Where do you take someone on their first trip into Outback Australia? This was a question that faced me when I took Kylie on her first trip to Central Australia. There are just so many unbelievable destinations that it is difficult to cull them down to a manageable list that can realistically be achieved in a matter of a few weeks. As it turned out it wasn’t that difficult because if you really want to get a taste of what’s out there, the Red Centre offers the most iconic locations as well as a real sense of isolation that brings you back to the area time and time again.
Kylie and I had also take a keen interest in the mysterious disappearance of Peter Falconio. We had read a very good book about the case, Dead Centre, by Robyn Bowles. Seriously, if you have any interest in crime literature, this excellent book is a must read. It certainly throws into question the whole case and will have you asking questions about the judicial system in the Northern Territory. But what the book also offers is an interesting storyline to backdrop to any trip through Central Australia. Many iconic places feature in the story and when you visit them, you can almost put yourself in the shoes of each of the people involved.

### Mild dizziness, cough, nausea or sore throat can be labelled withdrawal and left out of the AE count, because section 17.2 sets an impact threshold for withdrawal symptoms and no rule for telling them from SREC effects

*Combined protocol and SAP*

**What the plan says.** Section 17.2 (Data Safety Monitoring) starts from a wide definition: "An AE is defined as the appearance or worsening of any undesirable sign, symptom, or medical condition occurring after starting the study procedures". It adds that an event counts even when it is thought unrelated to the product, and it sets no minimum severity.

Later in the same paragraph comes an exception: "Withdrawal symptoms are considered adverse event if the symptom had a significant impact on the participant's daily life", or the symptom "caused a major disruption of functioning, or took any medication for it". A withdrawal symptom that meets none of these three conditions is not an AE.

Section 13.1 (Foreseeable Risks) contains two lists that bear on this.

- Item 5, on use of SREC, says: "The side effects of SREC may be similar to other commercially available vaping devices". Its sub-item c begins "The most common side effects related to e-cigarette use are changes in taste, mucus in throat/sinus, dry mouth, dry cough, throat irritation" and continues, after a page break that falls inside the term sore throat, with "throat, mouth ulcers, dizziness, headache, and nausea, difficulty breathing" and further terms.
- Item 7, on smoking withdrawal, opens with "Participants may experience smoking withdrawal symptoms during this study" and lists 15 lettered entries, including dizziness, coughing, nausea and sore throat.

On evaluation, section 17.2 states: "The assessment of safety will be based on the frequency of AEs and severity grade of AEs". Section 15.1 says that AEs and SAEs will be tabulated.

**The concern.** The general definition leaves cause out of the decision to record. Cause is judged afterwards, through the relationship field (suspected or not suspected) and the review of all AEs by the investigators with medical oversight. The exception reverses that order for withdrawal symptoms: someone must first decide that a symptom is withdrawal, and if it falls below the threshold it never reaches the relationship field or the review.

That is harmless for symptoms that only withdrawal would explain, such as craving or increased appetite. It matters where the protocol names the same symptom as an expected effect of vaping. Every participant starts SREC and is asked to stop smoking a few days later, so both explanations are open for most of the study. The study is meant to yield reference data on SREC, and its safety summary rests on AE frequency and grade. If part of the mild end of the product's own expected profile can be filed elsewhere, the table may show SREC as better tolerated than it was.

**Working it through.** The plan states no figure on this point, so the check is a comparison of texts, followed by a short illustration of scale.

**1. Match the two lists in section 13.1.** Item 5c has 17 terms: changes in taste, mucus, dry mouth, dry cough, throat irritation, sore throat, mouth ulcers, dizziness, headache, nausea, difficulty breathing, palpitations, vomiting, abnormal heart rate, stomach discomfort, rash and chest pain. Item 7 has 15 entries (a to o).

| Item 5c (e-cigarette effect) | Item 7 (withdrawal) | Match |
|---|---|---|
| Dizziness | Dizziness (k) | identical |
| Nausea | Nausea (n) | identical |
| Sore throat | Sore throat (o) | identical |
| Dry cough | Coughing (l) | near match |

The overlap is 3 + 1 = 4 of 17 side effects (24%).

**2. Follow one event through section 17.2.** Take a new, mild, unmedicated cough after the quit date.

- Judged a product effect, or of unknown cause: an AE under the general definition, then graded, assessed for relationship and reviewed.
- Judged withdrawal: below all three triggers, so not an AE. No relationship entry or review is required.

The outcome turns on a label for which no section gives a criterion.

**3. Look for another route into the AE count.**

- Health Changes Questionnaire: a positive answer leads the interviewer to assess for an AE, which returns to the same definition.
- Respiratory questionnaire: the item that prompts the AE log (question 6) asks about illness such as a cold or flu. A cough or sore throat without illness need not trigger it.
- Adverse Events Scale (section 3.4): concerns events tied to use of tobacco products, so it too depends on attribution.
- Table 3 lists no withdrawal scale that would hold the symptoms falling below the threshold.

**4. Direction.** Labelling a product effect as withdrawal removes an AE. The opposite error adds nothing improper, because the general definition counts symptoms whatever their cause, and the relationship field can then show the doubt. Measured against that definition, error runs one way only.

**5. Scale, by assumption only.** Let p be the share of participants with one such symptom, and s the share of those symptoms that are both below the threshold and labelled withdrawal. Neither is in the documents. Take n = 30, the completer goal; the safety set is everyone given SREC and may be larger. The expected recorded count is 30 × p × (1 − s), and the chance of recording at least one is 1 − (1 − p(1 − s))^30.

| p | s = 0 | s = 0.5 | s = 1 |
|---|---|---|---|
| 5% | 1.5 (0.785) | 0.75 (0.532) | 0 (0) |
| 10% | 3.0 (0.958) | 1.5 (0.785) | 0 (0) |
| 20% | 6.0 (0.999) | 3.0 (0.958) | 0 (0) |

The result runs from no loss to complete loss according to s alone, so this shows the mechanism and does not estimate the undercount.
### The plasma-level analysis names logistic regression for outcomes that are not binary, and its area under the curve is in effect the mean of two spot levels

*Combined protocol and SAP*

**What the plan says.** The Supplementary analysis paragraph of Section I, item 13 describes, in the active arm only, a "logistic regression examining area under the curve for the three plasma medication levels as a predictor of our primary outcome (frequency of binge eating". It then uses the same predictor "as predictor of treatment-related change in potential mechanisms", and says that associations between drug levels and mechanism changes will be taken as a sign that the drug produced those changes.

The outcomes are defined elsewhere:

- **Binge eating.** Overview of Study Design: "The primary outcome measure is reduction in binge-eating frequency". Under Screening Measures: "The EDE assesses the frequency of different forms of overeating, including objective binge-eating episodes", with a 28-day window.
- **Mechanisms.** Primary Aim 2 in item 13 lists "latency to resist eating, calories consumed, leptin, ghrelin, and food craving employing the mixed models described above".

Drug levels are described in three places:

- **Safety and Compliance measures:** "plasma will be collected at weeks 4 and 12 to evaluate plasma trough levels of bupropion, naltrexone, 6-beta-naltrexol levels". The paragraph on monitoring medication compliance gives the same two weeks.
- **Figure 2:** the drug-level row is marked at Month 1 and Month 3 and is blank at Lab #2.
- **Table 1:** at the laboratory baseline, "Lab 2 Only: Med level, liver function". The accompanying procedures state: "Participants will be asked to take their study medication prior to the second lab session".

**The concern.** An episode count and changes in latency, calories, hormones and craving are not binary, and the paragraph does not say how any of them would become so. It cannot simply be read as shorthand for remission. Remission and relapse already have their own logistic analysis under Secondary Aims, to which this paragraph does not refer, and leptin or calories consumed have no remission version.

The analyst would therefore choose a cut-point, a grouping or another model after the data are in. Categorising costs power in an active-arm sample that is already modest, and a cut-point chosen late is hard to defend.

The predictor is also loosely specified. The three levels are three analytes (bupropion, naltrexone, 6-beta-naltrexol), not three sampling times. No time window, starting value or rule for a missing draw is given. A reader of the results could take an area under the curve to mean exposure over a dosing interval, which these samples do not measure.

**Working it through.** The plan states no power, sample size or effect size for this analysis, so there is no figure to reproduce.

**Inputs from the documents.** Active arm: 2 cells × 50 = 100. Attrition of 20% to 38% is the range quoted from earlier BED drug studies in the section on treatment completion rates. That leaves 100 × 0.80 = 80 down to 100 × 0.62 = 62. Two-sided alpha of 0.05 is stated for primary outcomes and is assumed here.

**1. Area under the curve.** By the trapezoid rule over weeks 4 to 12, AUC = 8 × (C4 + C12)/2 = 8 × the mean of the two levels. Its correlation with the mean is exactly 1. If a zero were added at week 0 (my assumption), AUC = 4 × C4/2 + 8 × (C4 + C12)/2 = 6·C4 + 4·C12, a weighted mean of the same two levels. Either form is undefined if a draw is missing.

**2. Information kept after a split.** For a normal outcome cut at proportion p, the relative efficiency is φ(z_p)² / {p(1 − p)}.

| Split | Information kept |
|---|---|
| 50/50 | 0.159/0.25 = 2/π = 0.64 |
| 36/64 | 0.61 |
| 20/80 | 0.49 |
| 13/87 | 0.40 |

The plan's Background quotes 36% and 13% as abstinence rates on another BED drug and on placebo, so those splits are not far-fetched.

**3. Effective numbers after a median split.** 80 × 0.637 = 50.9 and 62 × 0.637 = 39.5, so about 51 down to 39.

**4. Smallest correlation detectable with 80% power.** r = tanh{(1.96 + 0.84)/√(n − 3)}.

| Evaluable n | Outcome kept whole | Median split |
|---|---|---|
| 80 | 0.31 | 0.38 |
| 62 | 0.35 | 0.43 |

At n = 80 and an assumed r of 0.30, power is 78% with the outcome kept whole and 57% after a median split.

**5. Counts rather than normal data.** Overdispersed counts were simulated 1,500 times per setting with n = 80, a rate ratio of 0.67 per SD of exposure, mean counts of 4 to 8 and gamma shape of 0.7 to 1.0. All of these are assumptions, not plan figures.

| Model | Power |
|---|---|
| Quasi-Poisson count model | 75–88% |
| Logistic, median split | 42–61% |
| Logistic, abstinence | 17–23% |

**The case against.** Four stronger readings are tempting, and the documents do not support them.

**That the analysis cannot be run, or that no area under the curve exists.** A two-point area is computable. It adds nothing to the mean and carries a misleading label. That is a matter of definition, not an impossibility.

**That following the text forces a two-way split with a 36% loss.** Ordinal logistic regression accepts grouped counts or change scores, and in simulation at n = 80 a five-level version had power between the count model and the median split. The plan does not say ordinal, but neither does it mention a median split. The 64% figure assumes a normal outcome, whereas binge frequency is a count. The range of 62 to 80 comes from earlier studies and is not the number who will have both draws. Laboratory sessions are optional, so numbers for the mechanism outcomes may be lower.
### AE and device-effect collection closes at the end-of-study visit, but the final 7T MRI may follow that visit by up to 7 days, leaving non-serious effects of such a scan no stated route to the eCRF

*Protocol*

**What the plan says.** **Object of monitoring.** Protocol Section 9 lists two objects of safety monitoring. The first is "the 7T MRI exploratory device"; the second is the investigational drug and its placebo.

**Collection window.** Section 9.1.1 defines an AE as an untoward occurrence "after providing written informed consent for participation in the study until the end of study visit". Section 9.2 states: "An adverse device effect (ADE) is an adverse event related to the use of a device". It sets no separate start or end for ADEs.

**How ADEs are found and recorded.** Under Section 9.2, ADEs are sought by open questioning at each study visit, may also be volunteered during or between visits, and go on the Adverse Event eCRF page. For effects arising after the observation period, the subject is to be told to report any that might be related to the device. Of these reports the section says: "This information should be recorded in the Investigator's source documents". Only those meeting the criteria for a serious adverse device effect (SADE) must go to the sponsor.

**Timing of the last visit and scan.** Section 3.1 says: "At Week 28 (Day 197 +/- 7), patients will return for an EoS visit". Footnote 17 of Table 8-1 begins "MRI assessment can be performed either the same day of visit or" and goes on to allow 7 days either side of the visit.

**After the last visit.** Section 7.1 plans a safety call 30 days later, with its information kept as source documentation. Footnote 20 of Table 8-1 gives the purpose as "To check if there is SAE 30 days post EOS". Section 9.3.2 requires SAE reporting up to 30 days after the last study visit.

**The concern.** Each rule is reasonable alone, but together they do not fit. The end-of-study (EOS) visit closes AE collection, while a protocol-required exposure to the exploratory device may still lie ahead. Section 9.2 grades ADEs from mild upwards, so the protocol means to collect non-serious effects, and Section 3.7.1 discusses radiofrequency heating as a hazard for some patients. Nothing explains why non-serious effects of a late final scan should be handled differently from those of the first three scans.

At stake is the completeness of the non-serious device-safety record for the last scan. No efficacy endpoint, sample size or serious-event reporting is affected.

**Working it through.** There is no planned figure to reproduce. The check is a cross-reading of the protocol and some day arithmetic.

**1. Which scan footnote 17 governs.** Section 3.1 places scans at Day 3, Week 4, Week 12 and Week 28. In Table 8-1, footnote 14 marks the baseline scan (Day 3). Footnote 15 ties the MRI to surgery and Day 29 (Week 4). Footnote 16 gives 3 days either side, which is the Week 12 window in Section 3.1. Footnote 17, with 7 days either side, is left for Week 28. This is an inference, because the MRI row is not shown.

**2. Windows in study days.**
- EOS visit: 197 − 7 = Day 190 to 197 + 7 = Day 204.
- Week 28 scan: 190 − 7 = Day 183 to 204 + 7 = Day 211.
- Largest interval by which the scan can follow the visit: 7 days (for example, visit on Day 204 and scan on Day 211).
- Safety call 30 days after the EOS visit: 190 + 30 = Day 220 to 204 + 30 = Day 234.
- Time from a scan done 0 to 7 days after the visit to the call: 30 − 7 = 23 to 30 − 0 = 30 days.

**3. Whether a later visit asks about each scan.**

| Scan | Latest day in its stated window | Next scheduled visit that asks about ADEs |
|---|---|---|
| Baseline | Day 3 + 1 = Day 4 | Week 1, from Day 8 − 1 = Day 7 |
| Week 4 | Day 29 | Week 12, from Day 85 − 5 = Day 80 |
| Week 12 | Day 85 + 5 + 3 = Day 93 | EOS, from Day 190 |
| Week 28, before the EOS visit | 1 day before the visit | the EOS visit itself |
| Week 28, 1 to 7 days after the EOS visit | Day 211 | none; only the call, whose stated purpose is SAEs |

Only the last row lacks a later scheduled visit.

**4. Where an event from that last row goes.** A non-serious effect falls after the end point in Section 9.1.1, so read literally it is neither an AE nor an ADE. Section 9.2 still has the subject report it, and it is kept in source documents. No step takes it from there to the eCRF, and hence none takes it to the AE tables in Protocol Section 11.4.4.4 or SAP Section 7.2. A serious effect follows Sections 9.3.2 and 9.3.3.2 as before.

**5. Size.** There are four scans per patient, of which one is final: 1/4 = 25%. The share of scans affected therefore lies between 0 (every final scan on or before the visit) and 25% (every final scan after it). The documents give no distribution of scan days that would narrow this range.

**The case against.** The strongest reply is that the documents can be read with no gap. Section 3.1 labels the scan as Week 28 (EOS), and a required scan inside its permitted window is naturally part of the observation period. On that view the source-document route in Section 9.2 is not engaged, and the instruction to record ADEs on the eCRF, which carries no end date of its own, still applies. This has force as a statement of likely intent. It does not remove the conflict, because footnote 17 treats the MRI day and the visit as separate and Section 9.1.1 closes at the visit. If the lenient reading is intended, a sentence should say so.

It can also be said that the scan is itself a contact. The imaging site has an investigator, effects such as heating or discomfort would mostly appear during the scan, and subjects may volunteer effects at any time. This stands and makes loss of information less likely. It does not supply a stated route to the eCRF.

So with that in mind we headed off in the old trusty Land Rover Discovery with my clapped out, falling to bits Ultimate Bush-Hopper camper trailer. This rig is a long way from the creature comforts that we enjoy today. But for its time, this old camper was luxury as far as I was concerned. I’d had it for about 15 years at the time and it had travelled everywhere with me to some exotic and remote places including the very tip Cape York via the old telegraph track, where it suffered a near catastrophic roll over.